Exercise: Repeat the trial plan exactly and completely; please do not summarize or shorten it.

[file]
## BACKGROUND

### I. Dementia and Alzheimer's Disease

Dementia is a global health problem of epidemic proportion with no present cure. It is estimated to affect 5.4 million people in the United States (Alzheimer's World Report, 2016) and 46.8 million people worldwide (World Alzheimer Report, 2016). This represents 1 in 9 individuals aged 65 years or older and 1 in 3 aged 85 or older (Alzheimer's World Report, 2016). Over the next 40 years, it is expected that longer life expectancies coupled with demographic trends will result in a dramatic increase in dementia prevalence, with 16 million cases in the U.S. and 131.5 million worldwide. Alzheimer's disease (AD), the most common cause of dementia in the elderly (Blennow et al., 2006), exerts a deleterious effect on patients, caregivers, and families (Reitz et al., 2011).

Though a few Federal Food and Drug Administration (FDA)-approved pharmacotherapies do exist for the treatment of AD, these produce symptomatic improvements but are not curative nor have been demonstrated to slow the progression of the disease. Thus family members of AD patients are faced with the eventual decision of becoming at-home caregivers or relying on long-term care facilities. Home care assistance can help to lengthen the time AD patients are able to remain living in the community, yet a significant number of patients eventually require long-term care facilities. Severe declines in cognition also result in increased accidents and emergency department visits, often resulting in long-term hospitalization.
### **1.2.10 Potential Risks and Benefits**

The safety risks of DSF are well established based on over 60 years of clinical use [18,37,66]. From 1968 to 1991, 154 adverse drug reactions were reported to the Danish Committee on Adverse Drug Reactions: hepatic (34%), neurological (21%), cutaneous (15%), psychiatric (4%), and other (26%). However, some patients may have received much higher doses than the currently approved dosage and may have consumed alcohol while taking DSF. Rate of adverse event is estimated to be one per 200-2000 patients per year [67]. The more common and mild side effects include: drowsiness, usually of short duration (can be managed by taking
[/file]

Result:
## BACKGROUND

### I. Dementia and Alzheimer's Disease

Dementia is a global health problem of epidemic proportion with no present cure. It is estimated to affect 5.4 million people in the United States (Alzheimer's World Report, 2016) and 46.8 million people worldwide (World Alzheimer Report, 2016). This represents 1 in 9 individuals aged 65 years or older and 1 in 3 aged 85 or older (Alzheimer's World Report, 2016). Over the next 40 years, it is expected that longer life expectancies coupled with demographic trends will result in a dramatic increase in dementia prevalence, with 16 million cases in the U.S. and 131.5 million worldwide. Alzheimer's disease (AD), the most common cause of dementia in the elderly (Blennow et al., 2006), exerts a deleterious effect on patients, caregivers, and families (Reitz et al., 2011).

Though a few Federal Food and Drug Administration (FDA)-approved pharmacotherapies do exist for the treatment of AD, these produce symptomatic improvements but are not curative nor have been demonstrated to slow the progression of the disease. Thus family members of AD patients are faced with the eventual decision of becoming at-home caregivers or relying on long-term care facilities. Home care assistance can help to lengthen the time AD patients are able to remain living in the community, yet a significant number of patients eventually require long-term care facilities. Severe declines in cognition also result in increased accidents and emergency department visits, often resulting in long-term hospitalization.
### **1.2.10 Potential Risks and Benefits**

The safety risks of DSF are well established based on over 60 years of clinical use [18,37,66]. From 1968 to 1991, 154 adverse drug reactions were reported to the Danish Committee on Adverse Drug Reactions: hepatic (34%), neurological (21%), cutaneous (15%), psychiatric (4%), and other (26%). However, some patients may have received much higher doses than the currently approved dosage and may have consumed alcohol while taking DSF. Rate of adverse event is estimated to be one per 200-2000 patients per year [67]. The more common and mild side effects include: drowsiness, usually of short duration (can be managed by taking